In addition, Baroness Parminter recommended that we remain a member of the European Energy Union, which through adopting the Energy Union Framework Strategy aims to bring about the transition to a low-carbon, secure and competitive economy. She also argued that the UK Government should end the renewable energy tax and focus on low carbon, rather than renewable, heat.
From an environmental perspective, Baroness Parminter reminded the audience that it was as recently as the 1970’s that Britain was known as the ‘dirty man of Europe’ due to high levels of air pollution, and warned that we now face a very real threat of repeating history if we lose EU regulations to safeguard our air quality. Citing the Environmental Audit Committee in September 2016, Baroness Parminter highlighted that under scrutiny, the Environment Minister, Thérése Coffey and Minister for Exiting the European Union, Robin Walker did not commit to maintaining the EU air quality laws following withdrawal from the EU, despite being asked seven times. In the face of Brexit, Baroness Parminter argued that we are set to lose robust compliance systems, highlighting that it was only due to the threat of infraction and pressure from NGO ClientEarth that Government action is now being taken to address poor air quality.
In this vein, a particular cause for concern is that the European Court of Justice (ECJ) would no longer have the rules of court, which Baroness Parminter envisaged would have major impacts on how law is interpreted. This is particularly problematic for the future quality of habitats, water and air. The most obvious way to address this, she argued, is through the Natural Capital Committee (NCC), the independent advisory committee focused primarily on helping the Government to develop its 25-year plan for the natural environment.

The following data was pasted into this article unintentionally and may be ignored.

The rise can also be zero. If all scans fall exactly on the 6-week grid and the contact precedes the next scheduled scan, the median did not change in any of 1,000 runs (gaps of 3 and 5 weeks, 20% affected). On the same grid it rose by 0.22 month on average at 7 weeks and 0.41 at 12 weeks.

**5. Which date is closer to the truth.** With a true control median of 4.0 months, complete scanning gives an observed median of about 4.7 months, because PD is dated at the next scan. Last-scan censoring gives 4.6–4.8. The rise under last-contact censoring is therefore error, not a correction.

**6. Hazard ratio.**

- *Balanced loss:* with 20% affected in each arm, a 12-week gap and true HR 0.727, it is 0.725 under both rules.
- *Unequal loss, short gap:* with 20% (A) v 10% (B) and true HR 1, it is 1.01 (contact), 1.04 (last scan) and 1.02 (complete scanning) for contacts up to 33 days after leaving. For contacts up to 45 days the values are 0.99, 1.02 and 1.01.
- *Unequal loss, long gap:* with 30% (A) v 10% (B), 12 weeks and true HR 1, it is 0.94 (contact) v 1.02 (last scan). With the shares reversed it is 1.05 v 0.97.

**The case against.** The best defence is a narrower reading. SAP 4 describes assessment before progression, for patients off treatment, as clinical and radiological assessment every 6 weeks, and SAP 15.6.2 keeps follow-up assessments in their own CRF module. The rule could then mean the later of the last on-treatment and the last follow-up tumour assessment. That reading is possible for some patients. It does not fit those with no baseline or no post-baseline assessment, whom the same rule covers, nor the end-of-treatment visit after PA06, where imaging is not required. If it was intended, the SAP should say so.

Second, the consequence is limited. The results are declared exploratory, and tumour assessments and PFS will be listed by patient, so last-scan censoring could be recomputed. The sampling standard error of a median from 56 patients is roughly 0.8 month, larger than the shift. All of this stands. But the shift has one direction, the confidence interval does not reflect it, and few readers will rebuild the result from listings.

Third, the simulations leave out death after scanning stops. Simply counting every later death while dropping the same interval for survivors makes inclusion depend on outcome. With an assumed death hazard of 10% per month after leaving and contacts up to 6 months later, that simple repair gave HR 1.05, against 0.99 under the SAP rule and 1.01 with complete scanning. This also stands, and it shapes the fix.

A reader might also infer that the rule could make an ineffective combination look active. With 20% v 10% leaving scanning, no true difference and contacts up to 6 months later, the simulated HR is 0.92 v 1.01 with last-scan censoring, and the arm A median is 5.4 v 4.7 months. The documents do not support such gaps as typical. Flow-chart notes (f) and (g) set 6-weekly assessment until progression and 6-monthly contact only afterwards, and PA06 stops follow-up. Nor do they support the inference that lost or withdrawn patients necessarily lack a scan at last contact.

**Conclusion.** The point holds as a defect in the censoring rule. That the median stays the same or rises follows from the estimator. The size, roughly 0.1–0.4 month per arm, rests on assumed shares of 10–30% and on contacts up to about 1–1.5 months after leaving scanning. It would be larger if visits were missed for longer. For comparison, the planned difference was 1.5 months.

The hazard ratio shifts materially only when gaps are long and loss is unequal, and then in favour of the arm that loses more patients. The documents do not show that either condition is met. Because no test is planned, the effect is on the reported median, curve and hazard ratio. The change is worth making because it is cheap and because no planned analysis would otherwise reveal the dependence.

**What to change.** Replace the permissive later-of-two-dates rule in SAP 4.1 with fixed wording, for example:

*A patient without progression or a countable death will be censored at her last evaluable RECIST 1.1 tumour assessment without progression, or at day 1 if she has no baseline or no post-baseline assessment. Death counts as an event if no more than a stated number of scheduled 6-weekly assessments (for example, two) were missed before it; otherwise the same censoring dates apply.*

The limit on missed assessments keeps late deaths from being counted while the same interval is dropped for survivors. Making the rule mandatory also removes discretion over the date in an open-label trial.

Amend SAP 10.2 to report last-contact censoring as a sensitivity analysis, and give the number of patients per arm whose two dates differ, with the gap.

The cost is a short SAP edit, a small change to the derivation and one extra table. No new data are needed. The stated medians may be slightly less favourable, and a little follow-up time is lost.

Baroness Parminter argued that the Committee should be made permanent to hold the government accountable and that doing so would include transferring ECJ law in order to guarantee environmental standards. She stated that if the Government’s future 25 year plan did not include biodiversity and ‘natural capital’, it should be considered a failure. Furthermore, Baroness Parminter called for the establishment of an Office of Environmental Responsibility (similar to the Office for Budget Responsibility) to provide independent analysis.
On a positive note, and in line with Baroness Parminter’s desired vision for the future, she acknowledged that the government had agreed to adopt the fifth carbon budget (which sets a limit at 1725 MtCO2e between 2028 – 2032). However, she subsequently pointed out that the October announcement to expand Heathrow airport did not make any reference to tackling climate change. Likewise, the National Infrastructure Plan, which outlines the future of UK economic infrastructure, does not reference climate change.